The East Turkistan Government-in-Exile firmly believes that without restoring East Turkistan’s national independence, we cannot truly preserve the existence of East Turkistan and its people, let alone safeguard their basic human rights and religious freedoms. Thus, the East Turkistan Government-in-Exile is fully committed to following the footsteps of our predecessors, who established two separate East Turkistan Republics in the last century, by continuing our struggle to restore East Turkistan’s independence.
UN Declaration on the Granting of Independence to Colonial Countries and Peoples
1. The subjection of peoples to alien subjugation, domination and exploitation constitutes a denial of fundamental human rights, is contrary to the Charter of the United Nations and is an impediment to the promotion of world peace and co-operation.
2. All peoples have the right to self-determination; by virtue of that right they freely determine their political status and freely pursue their economic, social and cultural development.
3. Inadequacy of political, economic, social or educational preparedness should never serve as a pretext for delaying independence.
4. All armed action or repressive measures of all kinds directed against dependent peoples shall cease in order to enable them to exercise peacefully and freely their right to complete independence, and the integrity of their national territory shall be respected.
5. Immediate steps shall be taken, in Trust and Non-Self-Governing Territories or all other territories which have not yet attained independence, to transfer all powers to the peoples of those territories, without any conditions or reservations, in accordance with their freely expressed will and desire, without any distinction as to race, creed or color, in order to enable them to enjoy complete independence and freedom.
Invaded by Communist Chinese forces in 1949, the once sovereign and independent country of East Turkistan was invaded, its government overthrown, and its people subjugated. Untold numbers died. As the Chinese occupation of East Turkistan progressed, universal freedoms began to disappear.
Fast forward some seventy years and the people of East Turkistan, especially the Uyghurs, have been unjustly labeled as enemies of the Chinese state and the Chinese people. The fate of East Turkistan’s unique national identity, ethnocultural identity, and religious identity is seriously threatened by the Chinese government, and key aspects of this overarching identity – including the Uyghur language – face extinction if current trends continue.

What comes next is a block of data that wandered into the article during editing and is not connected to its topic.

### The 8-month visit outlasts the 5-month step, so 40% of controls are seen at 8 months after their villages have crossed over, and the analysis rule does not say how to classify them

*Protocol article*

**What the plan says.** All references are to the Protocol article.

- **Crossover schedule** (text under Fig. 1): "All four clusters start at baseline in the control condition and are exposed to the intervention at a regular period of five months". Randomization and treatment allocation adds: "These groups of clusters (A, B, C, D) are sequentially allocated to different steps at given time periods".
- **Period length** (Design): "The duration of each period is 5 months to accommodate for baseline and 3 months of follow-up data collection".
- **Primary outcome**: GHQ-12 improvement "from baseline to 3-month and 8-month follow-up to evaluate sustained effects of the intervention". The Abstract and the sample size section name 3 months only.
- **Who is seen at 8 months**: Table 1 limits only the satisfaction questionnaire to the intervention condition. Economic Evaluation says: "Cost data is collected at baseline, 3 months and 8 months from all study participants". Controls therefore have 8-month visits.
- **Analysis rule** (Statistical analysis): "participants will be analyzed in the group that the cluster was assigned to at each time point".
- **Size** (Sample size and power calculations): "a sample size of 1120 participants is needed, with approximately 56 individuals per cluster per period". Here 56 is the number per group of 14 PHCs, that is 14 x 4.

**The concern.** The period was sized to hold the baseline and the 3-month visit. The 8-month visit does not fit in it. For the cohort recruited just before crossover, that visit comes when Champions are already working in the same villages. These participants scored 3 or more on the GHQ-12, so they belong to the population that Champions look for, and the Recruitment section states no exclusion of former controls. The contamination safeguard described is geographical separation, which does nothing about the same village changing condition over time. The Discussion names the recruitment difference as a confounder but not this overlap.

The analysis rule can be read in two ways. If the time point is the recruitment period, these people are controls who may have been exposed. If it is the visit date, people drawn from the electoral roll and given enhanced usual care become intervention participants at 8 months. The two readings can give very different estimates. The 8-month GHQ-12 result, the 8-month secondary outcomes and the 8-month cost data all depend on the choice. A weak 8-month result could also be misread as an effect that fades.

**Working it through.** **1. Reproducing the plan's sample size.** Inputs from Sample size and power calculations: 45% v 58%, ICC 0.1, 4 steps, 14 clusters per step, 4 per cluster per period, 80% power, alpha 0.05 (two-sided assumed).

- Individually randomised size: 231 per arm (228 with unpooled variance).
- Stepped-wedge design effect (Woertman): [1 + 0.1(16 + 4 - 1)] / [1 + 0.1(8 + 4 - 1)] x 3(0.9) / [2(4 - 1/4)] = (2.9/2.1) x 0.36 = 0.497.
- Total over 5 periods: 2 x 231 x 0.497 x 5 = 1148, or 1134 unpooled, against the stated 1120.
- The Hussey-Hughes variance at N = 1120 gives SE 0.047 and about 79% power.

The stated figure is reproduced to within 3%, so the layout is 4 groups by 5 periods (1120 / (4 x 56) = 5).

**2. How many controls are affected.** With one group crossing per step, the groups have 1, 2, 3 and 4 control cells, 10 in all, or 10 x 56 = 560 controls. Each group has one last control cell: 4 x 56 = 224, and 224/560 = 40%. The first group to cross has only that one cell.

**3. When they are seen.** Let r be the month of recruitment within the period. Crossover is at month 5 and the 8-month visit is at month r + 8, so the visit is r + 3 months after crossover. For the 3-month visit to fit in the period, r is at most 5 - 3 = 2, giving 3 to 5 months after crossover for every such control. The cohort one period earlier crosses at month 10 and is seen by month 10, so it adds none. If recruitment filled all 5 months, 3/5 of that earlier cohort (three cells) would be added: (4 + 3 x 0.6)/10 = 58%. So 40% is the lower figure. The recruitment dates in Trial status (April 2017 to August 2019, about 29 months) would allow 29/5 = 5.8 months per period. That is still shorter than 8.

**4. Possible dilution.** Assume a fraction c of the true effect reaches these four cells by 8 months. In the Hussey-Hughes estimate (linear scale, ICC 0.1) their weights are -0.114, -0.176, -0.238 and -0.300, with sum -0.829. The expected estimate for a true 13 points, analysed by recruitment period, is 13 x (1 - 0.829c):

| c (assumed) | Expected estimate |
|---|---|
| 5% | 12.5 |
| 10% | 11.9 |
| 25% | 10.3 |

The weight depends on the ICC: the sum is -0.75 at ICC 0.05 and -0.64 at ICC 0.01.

China’s policy of occupation and oppression has resulted in no more or less than the destruction of East Turkistan’s national independence, culture and religion, environment, and the universal rights of its people. Time and time again, infliction of this destruction sees China break international laws with impunity.
- With a history spanning back some 6,000 years, according to some scholars, East Turkistan’s people existed with a distinct and separate culture long before Chinese invasion and occupation. In fact, authoritative Uyghur / Turkic scholars state that Uyghur/ Turkic culture well pre-date Han Chinese civilization. But having no representation in the United Nations, the world largely stood by and allowed China’s occupation and destruction to happen.
- Chinese archival documents and traditional dynastic histories, including those pertaining to periods of Manchu and Mongol rule, never refer to East Turkistan as “an integral part” of China.
- Several countries, including Mongolia, British India, Ottoman Empire, Kingdom of Afghanistan, Tibet, Czarist Russia, Soviet Russia, and Imperial Japan recognized East Turkistan as an independent nation or dealt with East Turkistan independently of any Chinese Government.
- The people of East Turkistan declared independence twice as the East Turkistan Republic (1933 -1934 and 1944-1949) in the 20th Century, with the latter being overthrown by the People’s Republic of China.
- At the time of Chinese occupation, East Turkistan possessed all the attributes of statehood under international law, including a defined territory and population, an independent government, and the ability to conduct domestic affairs and independent international relations.
- The East Turkistan National Army was incorporated into the People’s Liberation Army’s 5th Army Corps on December 22, 1949, thus officially ending the statehood of the East Turkistan Republic.
- In 1952 the People’s Republic of China began its campaign of purging all intellectuals, scholars, and leaders in connection with the former East Turkistan Republic.
- The Chinese Communist authorities established the Bingtuan (Paramilitary Production and Construction Corps) in 1954 to colonize East Turkistan using the forced labor of East Turkistan’s people.
- Misled during their negotiations with the People’s Republic of China, the representatives of the East Turkistan Republic earnestly believed the Communists’ promises that the PRC would help develop East Turkistan and then leave within 3 to 5 years.
- In 1955, the People’s Republic of China officially designated East Turkistan as the “Xinjiang Uyghur Autonomous Region.”
- In 1959, the U.S. Congress declared that it is the policy of the United States to oppose aggression and other illegal uses of force by one country against the sovereignty of another as a manner of acquiring territory, and to condemn violation of international law, including the illegal occupation of one country by another. A Joint Resolution (U.S. Public Law 86-90) included Turkestan (which would include East Turkistan), Tibet, and mainland China in the list of Captive Nations which had lost their national independence due to Soviet Russia’s imperialistic policies.